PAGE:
Climatic conditions were exceedingly difficult, and there was a dearth of roads to suitable markets. The early years of the Jewish community in Bolivia were marked by difficult economic conditions, especially for those who did not own business enterprises.

Between January 1939 and December 1942 $160,000 were disbursed for relief by the *American Jewish Joint Distribution Committee, by the Sociedad de Protección de los Inmigrantes Israelitas [[Israelite Immigrant Protection Association]], and by Mauricio Hochschild. The majority of the immigrants entered manufacturing and trade and ultimately played a prominent role in the development of industry, imports and exports, and in the free professions.

[Community structures]

By the fall of 1939, when immigration had reached its peak, organized Jewish communities had been established in Bolivia. The first organization to be founded (col. 1188)

was the Círculo Israelita [["Israelite Circle"]] (1935) by East European Jews, followed by the German Comunidad Israelita de Bolivia [["Bolivian Israelite Community"]]. During the next few years other organizations were formed, such as B'nai B'rith [["Sons of the Covenant"]], the Federación Sionista Unida de Bolivia [["United Zionist Federation of Bolivia"]], etc. The representative roof organization is the Comité Central Judío de Bolivia [["Central Jewish Committee of Bolivia"]].

Under the auspices of these groups, various communal services have been established: the Hevra Kaddisha [[Jewish burial society]], the Cementerio Israelita [[Jewish cemetery]], Bikkur Holim [["visiting of the sick"]], the house for the aged, Wizo [[Women's International Zionist Organization]], and Macabi [[Jewish sport]].> (col. 1189)

<It was estimated that by the end of 1942 there were 7,000 new immigrants of whom approximately 2,200 emigrated from Bolivia by the end of the 1940s.> (col. 1188)

[since 1945: little Polish Jewish immigration]

<After World War II a small wave of Polish Jews who had fled to the Far East after 1939 and abandoned Shanghai in the wake of the communist takeover arrived in Bolivia. The major part of the group remained in La Paz, and was incorporated into the existing kehillah [[congregation]].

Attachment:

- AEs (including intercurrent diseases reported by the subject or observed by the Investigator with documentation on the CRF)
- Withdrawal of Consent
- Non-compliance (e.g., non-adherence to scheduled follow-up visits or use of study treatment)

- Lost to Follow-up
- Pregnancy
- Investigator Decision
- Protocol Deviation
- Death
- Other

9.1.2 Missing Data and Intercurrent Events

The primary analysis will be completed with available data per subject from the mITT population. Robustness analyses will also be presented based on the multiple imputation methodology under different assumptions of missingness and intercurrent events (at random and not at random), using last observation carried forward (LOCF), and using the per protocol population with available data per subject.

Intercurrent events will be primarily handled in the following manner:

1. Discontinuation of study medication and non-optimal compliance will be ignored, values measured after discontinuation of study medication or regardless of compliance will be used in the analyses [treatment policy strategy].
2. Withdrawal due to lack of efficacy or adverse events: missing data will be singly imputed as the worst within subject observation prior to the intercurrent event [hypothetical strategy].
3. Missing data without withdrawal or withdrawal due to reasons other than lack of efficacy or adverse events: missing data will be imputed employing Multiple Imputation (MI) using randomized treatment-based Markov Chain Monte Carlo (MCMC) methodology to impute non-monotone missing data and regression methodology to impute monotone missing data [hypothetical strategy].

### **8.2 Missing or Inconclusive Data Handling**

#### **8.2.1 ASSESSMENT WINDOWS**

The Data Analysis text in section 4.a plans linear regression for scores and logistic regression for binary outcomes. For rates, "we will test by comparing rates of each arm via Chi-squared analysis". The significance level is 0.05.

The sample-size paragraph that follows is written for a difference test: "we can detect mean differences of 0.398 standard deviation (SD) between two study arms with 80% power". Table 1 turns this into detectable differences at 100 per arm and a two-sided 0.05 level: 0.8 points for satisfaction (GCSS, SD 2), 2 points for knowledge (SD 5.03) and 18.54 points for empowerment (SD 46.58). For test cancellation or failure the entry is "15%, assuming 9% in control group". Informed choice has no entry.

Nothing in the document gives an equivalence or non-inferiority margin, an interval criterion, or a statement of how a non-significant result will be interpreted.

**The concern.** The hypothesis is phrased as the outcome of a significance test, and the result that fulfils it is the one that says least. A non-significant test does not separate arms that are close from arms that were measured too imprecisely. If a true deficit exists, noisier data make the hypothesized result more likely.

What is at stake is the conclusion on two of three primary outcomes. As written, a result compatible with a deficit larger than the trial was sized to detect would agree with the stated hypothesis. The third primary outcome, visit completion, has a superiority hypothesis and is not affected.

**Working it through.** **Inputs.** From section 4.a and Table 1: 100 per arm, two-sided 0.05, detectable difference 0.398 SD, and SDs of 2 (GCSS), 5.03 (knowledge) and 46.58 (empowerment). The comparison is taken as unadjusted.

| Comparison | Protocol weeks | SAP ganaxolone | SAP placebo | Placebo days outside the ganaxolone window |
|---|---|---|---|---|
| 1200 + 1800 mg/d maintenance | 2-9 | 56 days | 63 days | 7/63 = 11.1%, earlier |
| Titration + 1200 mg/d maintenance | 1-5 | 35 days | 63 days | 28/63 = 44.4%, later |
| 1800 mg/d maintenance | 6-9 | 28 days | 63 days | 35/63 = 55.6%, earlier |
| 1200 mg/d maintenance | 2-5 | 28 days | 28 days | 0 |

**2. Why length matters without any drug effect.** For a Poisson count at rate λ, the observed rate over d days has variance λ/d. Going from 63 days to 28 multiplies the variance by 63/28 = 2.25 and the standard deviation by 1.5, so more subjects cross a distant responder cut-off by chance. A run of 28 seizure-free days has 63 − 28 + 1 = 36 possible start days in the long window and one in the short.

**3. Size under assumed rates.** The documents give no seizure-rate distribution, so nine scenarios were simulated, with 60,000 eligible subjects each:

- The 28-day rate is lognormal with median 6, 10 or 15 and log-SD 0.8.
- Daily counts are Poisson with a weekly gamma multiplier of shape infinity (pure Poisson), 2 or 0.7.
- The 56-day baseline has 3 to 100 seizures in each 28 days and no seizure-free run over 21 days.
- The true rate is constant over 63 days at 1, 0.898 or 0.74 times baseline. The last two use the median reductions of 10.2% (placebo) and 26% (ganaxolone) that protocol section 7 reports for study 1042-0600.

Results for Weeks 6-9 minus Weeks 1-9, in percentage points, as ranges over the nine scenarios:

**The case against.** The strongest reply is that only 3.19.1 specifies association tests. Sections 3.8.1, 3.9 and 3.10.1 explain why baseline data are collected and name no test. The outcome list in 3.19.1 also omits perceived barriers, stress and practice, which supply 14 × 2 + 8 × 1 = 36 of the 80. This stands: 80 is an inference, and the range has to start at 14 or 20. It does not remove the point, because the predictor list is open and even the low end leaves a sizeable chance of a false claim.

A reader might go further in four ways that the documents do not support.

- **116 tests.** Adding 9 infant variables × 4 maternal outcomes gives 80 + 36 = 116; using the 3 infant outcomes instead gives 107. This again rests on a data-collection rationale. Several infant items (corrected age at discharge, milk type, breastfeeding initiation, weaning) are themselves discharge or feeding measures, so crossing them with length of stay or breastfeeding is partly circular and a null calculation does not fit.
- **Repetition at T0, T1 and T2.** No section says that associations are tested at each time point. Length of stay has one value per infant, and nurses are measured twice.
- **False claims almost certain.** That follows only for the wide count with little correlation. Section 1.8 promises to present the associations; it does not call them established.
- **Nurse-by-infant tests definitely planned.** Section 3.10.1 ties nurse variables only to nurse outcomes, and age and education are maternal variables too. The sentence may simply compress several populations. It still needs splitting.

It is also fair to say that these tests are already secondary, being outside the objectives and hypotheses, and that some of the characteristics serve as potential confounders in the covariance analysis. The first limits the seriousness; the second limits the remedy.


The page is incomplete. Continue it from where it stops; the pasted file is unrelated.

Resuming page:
[[Since 1944 there were also old Nazi representatives arriving in Bolivia as in all South American countries, so Jews and Nazis met again and the struggle did not come to an end. The consequences were the following]]:

[since 1950: Jewish emigration movement - 1952: national revolution provokes more Jewish emigration]

In the early 1950s the demographic trend was reversed and there was not only a decline in immigration but also a consistent exodus, which resulted from a variety of factors, including the political instability in the country. The 1952 revolution that brought to power the National Revolutionary Party (which had been close to the Nazis during the war), aroused anxieties in the Jewish community. These fears were allayed, however, when Jewish rights were not affected. Economic insecurity, health hazards caused by climatic difficulties, and the lack of adequate facilities for higher education also motivated the emigration trend.> (col. 1188)

[[There is no indication where the emigrants are going]].

<The Jewish community's relations with the Catholic Church are casual, yet cordial, but there is no intergroup organization servicing the two bodies.> (col. 1188)

<The Jewish press in Bolivia consists of sporadic papers and bulletins published by the Colegio Boliviano Israelita [["Bolivian Israelite College"]], B'nai B'rith [["Sons of the Covenant"]], and the Federación Sionista Unida [["United Zionist Federation"]].


[La Paz 1970]

<The La Paz community maintains the Colegio Israelita [["Israelite College"]], a comprehensive school with kindergarten, primary, and secondary grades. Its student body is mixed because the high level of the school attracts also non-Jewish students. Jewish education was one of the prime victims of the emigration trend, and student enrollment, especially in the lower grades, declined drastically.